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Implicit Behavioral Cloning
Pete Florence · Corey Lynch · Andy Zeng · Oscar Ramirez · Ayzaan Wahid · Laura Downs · Adrian Wong · Igor Mordatch · Jonathan Tompson
Event URL: https://openreview.net/forum?id=D4jIUdBT5bp »

We find that across a wide range of robot policy learning scenarios, treating supervised policy learning with an implicit model generally performs better, on average, than commonly used explicit models. We present extensive experiments on this finding, and we provide both intuitive insight and theoretical arguments distinguishing the properties of implicit models compared to their explicit counterparts, particularly with respect to approximating complex, potentially discontinuous and multi-valued (set-valued) functions. On robotic policy learning tasks we show that implicit behavioral cloning policies with energy-based models (EBM) often outperform common explicit (Mean Square Error, or Mixture Density) counterparts, including on tasks with high-dimensional action spaces and visual image inputs. We find these policies provide competitive results or outperform state-of-the-art offline reinforcement learning methods on the challenging human-expert tasks from the D4RL benchmark suite, despite using no reward information. In the real world, robots with implicit policies can learn complex and remarkably subtle behaviors on contact-rich tasks from human demonstrations, including tasks with high combinatorial complexity and tasks requiring 1mm precision.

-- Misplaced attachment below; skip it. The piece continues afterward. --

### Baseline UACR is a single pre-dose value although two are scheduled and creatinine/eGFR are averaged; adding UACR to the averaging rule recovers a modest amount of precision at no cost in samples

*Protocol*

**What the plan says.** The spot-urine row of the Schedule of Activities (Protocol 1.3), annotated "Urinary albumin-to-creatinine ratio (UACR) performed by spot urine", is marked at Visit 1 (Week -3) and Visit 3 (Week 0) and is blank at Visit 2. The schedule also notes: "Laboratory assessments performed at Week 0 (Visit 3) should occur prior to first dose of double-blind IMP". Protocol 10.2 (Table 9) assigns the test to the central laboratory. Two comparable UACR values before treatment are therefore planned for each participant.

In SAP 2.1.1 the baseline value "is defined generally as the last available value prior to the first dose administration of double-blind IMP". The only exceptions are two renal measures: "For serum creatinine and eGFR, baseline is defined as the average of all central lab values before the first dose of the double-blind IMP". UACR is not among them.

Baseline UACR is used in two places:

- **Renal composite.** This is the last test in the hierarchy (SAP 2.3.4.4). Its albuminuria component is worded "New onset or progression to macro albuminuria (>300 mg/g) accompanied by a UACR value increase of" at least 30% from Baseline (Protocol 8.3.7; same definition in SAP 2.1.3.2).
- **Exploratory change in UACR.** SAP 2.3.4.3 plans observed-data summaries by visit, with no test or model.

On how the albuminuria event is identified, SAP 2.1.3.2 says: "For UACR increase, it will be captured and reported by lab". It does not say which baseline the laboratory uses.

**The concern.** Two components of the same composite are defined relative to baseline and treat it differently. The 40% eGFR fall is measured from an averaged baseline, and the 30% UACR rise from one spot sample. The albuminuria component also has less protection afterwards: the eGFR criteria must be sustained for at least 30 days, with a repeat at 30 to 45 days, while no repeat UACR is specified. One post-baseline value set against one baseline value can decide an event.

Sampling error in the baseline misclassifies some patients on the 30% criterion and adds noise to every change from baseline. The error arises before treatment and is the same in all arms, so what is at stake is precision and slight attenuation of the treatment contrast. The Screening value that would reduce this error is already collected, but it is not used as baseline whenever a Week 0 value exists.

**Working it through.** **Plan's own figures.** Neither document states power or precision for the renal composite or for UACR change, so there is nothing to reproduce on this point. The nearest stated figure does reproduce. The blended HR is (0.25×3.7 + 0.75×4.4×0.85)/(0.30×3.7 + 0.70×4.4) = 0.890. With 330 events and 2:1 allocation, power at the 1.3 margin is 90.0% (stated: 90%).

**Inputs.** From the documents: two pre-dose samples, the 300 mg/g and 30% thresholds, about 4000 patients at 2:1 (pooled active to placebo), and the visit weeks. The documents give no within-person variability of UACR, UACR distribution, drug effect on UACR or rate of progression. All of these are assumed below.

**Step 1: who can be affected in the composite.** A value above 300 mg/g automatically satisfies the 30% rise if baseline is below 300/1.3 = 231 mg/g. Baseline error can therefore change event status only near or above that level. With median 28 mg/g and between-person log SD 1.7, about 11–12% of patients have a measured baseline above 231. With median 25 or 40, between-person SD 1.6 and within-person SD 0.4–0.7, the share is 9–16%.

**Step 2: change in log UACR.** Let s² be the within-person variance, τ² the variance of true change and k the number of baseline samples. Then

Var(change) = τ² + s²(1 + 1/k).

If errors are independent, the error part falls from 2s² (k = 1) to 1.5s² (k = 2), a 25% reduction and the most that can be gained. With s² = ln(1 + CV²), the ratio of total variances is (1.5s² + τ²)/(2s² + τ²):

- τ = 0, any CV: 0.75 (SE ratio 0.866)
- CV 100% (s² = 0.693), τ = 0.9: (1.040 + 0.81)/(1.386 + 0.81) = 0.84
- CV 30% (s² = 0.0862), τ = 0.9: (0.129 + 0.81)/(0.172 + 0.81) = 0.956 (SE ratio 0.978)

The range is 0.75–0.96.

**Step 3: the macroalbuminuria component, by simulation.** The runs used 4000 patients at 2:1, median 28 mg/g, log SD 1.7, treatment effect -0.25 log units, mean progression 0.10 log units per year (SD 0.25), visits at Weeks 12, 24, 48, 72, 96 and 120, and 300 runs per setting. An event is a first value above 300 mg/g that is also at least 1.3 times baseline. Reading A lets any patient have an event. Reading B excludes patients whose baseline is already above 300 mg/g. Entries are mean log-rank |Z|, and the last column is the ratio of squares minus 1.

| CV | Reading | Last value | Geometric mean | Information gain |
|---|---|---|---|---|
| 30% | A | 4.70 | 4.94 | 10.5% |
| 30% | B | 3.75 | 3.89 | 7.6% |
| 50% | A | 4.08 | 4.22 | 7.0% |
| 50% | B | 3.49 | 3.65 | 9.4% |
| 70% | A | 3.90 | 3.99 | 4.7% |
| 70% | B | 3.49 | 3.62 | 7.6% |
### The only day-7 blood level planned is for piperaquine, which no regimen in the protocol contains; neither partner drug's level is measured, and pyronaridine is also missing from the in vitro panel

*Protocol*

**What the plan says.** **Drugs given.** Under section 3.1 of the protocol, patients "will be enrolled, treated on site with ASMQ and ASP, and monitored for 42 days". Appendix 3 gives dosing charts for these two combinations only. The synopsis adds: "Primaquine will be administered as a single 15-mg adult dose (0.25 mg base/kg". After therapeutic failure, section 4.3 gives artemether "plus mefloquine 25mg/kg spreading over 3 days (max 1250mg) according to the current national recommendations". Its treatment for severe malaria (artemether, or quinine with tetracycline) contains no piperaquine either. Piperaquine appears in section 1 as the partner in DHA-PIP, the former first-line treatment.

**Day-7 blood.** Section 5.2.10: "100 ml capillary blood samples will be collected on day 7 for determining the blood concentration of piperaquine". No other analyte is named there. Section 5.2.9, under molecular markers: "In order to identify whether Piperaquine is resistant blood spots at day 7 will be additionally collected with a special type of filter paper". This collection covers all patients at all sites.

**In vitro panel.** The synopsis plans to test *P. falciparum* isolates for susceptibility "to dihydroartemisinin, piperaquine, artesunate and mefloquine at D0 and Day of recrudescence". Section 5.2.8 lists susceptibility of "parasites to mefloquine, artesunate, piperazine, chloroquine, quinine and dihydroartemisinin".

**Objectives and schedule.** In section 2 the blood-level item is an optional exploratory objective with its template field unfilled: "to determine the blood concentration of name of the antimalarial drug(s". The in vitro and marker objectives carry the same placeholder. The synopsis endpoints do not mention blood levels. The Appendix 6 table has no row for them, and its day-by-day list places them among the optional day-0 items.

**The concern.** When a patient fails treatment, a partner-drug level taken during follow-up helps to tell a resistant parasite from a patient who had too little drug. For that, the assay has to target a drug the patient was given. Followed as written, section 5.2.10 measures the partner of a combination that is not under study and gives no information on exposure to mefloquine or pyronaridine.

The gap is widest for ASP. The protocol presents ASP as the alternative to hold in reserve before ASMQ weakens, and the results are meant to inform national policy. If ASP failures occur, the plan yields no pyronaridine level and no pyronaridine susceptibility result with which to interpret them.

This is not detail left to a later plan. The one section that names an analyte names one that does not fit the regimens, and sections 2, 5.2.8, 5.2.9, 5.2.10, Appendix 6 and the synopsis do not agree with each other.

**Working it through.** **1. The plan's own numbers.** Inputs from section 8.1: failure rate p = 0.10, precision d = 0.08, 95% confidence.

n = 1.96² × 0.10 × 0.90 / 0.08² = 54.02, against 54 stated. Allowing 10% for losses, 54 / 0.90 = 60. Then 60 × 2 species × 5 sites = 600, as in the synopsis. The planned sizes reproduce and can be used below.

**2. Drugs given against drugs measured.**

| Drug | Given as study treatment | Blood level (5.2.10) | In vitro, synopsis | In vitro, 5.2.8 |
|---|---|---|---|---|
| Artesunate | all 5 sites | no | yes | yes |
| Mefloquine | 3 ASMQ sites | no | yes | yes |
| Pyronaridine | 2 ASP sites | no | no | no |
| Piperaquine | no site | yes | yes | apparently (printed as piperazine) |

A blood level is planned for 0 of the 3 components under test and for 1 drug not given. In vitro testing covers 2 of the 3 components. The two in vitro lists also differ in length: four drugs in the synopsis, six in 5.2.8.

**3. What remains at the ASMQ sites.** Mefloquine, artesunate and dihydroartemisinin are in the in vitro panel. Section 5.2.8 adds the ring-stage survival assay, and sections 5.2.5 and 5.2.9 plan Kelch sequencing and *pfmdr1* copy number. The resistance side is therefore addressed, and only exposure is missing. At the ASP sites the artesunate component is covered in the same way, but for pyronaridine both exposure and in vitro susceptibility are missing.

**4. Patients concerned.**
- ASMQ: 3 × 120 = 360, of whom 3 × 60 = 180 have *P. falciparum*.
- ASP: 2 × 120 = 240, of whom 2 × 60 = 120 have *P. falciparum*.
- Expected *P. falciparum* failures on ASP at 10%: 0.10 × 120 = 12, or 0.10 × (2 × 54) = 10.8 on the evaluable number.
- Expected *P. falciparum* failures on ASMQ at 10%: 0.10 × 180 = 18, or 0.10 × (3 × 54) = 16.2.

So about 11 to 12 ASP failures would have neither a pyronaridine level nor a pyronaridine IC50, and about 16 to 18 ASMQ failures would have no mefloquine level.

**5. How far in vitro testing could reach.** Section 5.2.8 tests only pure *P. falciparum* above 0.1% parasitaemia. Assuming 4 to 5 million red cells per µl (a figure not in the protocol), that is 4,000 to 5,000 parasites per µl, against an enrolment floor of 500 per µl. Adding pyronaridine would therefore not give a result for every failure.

Author Information

Pete Florence (Robotics at Google)
Corey Lynch (Google Brain)
Andy Zeng (Google)
Oscar Ramirez (Google Brain)
Ayzaan Wahid (Google)
Laura Downs (Google)
Adrian Wong (Google)
Igor Mordatch (Research, Google)
Jonathan Tompson (Google Brain)

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